My Comments on the RGGI September 2017 Stakeholder Meeting

When environmental rules and regulations are promulgated there are rules which include comment periods where interested parties can submit their suggestions about the proposals. This post describes the process, the comments submitted to the recent Regional Greenhouse Gas Initiative (RGGI) stakeholder meeting and includes the comments I submitted.

I have extracted my disclaimer from my comments for use here. I have been involved in the RGGI program process since its inception. In the final years before my retirement I analyzed air quality regulations that could affect electric generating company operations and RGGI was one of the regulations reviewed. The opinions expressed in these comments do not reflect the position of any of my previous employers or any other company I have been associated with; these comments are mine alone. I believe the majority of the stakeholder opinions expressed at meetings and in submitted comments are, in my opinion, very naïve relative to the actual burden implementing their preferred alternatives, overly optimistic about the potential value of continued RGGI reductions and ignore the potential for serious consequences if things don’t work out as planned.

Comment Process

Ideally the comment period enables stakeholders to suggest modifications to the rules or schedules that make the final rule better. Of course the definition of better depends on where you are coming from. Pragmatic environmentalists in industry generally comment on topics that they think will affect their ability to comply with the proposed rules or address issues related to compliance obligations, primarily related to reporting. Our comments depend on evidence so we are careful to provide evidence for our assertions.

I have never worked on the other side of the dynamic between regulators and the regulated community so I am not sure how responses to comments are handled. Generally agencies are required to address all comments submitted and if the responses are debatable the regulated community can litigate the rule to address that problem. It is not clear how regulators handle quality vs. quantity of comments. If there is one comment that makes a strong argument on a particular point and many comments that argue the opposite side of that point with weak technical or purely emotional arguments who wins? There is no doubt in mind however, that even in the most professional regulatory agency with the most educated and experienced staff, that ultimately most decisions are made by political appointees who can ignore the strongest technical arguments depending on the political agendas involved.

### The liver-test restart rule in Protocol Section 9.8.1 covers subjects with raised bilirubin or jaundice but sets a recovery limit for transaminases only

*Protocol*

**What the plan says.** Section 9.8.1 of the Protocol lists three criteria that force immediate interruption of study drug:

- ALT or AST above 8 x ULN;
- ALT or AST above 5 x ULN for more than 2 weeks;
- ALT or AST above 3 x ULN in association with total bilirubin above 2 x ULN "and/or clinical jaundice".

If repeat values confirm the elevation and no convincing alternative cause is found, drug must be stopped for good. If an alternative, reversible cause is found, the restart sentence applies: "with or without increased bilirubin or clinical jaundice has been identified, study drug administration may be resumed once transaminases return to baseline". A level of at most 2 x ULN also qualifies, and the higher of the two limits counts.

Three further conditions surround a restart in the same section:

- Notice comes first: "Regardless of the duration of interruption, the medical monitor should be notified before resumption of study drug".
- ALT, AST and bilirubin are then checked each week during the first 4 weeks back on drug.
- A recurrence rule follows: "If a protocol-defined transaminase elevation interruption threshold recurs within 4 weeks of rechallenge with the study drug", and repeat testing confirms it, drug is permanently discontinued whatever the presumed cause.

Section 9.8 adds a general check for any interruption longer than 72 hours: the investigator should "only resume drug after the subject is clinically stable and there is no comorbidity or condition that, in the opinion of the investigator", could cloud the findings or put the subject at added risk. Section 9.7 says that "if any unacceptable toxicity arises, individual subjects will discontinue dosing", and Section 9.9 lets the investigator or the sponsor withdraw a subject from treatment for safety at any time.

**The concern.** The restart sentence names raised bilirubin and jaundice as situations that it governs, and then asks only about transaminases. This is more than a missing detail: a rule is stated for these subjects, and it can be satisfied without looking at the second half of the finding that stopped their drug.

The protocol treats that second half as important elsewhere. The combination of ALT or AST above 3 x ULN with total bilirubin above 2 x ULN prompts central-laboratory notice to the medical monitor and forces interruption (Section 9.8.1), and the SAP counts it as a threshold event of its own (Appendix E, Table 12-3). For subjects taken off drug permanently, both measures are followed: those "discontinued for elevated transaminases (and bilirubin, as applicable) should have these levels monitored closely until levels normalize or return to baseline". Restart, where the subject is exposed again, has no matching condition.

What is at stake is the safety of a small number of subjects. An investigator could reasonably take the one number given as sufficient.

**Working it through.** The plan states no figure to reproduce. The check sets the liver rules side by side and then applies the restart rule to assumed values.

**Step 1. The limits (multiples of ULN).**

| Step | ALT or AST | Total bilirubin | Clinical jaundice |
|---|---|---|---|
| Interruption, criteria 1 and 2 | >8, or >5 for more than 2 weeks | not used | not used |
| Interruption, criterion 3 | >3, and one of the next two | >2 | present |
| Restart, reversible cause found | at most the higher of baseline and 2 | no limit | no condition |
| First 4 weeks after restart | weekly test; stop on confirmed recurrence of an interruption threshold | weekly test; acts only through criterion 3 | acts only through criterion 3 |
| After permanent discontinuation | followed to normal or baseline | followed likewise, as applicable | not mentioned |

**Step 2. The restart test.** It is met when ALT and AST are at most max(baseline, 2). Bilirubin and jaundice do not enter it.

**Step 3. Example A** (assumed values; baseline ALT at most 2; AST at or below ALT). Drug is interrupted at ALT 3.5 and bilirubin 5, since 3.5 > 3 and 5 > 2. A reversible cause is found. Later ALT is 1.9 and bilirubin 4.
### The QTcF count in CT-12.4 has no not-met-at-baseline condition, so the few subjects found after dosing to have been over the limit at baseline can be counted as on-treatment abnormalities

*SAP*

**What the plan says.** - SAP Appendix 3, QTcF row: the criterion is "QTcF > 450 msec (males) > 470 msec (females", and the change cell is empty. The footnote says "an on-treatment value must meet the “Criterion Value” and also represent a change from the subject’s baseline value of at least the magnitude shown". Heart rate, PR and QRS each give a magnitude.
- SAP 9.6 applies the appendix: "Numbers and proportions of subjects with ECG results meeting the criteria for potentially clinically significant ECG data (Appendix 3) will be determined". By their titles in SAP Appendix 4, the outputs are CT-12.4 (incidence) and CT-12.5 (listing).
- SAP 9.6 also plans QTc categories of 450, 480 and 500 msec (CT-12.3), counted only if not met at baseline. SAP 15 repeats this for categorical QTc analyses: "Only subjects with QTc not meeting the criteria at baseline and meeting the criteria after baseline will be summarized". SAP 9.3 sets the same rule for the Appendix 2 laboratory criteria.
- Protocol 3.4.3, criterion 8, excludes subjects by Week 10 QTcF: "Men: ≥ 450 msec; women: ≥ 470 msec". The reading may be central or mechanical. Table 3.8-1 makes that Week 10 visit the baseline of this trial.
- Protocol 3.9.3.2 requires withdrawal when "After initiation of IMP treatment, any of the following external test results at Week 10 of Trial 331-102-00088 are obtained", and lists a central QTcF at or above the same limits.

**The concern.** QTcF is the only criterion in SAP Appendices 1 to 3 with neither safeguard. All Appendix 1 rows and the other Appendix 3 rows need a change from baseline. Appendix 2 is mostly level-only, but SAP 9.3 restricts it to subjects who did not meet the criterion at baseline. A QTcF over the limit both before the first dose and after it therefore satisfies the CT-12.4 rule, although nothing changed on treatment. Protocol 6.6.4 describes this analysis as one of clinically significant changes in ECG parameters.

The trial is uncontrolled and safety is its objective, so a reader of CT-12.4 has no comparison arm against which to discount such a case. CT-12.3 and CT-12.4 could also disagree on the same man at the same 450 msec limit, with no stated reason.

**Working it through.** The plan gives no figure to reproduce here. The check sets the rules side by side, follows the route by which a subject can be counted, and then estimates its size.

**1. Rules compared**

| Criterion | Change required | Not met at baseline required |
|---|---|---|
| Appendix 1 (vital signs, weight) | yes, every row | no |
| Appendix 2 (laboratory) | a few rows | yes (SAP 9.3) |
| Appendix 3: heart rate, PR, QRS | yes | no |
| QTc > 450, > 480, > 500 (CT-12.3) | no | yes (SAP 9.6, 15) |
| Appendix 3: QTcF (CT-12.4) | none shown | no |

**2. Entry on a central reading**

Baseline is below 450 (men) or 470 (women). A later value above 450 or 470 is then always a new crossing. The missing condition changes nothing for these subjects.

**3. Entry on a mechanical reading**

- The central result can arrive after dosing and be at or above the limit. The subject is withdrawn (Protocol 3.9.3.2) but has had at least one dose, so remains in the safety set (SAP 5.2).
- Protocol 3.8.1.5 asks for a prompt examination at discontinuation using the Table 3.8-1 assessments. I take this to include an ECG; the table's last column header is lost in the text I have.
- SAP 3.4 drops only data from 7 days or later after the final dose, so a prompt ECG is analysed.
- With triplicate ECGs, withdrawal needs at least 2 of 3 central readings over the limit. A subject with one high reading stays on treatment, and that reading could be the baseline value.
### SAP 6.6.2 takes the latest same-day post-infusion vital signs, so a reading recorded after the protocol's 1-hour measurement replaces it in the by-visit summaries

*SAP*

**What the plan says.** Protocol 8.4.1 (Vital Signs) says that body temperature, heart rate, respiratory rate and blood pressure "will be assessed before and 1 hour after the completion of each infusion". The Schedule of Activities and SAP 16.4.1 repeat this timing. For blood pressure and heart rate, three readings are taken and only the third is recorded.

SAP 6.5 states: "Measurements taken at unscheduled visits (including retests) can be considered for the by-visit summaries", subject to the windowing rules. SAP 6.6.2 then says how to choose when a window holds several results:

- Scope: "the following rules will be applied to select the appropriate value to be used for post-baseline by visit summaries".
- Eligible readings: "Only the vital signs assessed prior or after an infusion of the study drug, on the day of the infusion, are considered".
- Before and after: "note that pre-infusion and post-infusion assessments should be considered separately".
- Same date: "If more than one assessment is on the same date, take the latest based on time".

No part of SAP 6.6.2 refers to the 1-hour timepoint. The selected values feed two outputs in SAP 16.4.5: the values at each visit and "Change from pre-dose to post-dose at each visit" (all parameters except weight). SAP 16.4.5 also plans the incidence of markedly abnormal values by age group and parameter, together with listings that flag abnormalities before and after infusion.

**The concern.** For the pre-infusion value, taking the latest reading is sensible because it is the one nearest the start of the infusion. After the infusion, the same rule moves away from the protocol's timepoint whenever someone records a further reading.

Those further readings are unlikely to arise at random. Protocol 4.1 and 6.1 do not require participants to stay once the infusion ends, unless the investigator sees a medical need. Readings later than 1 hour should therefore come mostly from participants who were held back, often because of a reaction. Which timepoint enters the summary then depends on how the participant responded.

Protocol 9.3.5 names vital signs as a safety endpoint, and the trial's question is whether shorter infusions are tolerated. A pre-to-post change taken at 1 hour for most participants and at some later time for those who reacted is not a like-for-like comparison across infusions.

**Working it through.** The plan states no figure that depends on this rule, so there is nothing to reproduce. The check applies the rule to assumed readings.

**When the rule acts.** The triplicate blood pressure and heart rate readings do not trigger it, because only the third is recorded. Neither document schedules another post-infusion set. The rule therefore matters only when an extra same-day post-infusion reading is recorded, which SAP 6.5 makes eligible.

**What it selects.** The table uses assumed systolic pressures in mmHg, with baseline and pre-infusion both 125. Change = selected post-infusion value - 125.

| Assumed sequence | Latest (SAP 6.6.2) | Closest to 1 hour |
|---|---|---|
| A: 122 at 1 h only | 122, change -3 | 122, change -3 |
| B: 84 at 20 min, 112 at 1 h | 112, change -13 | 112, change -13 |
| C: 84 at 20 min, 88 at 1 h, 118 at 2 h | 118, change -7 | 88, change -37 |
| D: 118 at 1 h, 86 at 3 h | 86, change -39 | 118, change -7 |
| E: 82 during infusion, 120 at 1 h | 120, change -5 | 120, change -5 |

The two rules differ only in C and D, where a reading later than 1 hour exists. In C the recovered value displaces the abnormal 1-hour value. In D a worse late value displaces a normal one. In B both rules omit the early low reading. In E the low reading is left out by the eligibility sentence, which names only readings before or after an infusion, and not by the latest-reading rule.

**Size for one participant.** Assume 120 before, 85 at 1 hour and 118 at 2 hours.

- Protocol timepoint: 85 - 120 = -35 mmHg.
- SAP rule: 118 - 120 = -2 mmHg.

In this case the Stakeholder meeting presented the plan for the future of RGGI that includes tightening the emissions restrictions, extending the program beyond 2020, and tweaking some of the program elements. As of the date of this writing, October 19, 2017 there were 12 comments listed for the September 25, 2017 meeting in addition to mine. Eight comments from organizations and a combined into one comment total of 2,051 individual comments from members of the Sierra Club commended the states for their proposal to reduce the emissions cap after 2020. The NY Independent System Operator commented that the analysis used to justify the rule had not handled the New York electric system correctly and that should be corrected. The Environmental Energy Alliance of New York (EEANY) pointed out that substantive issues they had raised throughout the program review process had not been addressed so it was prudent to slow down the implementation schedule. The NJ Department of Environmental Protection submitted comments that seemed to be the issues RGGI needs to address before they would consider re-joining the program. Here is a summary of the comments:

  • Ceres
    • Commends the states for their proposal to extend and strengthen the program through 2030.
  • The City of New York
    • Supports the cap emission reduction and formation of ECR but notes that RGGI States must go further if they are to align with the goals of the Paris Climate Agreement.
  • Collaborative for RGGI Progress
    • Voices strong support for the states’ consensus draft program recommendations released August 23, 2017.
  • Dynegy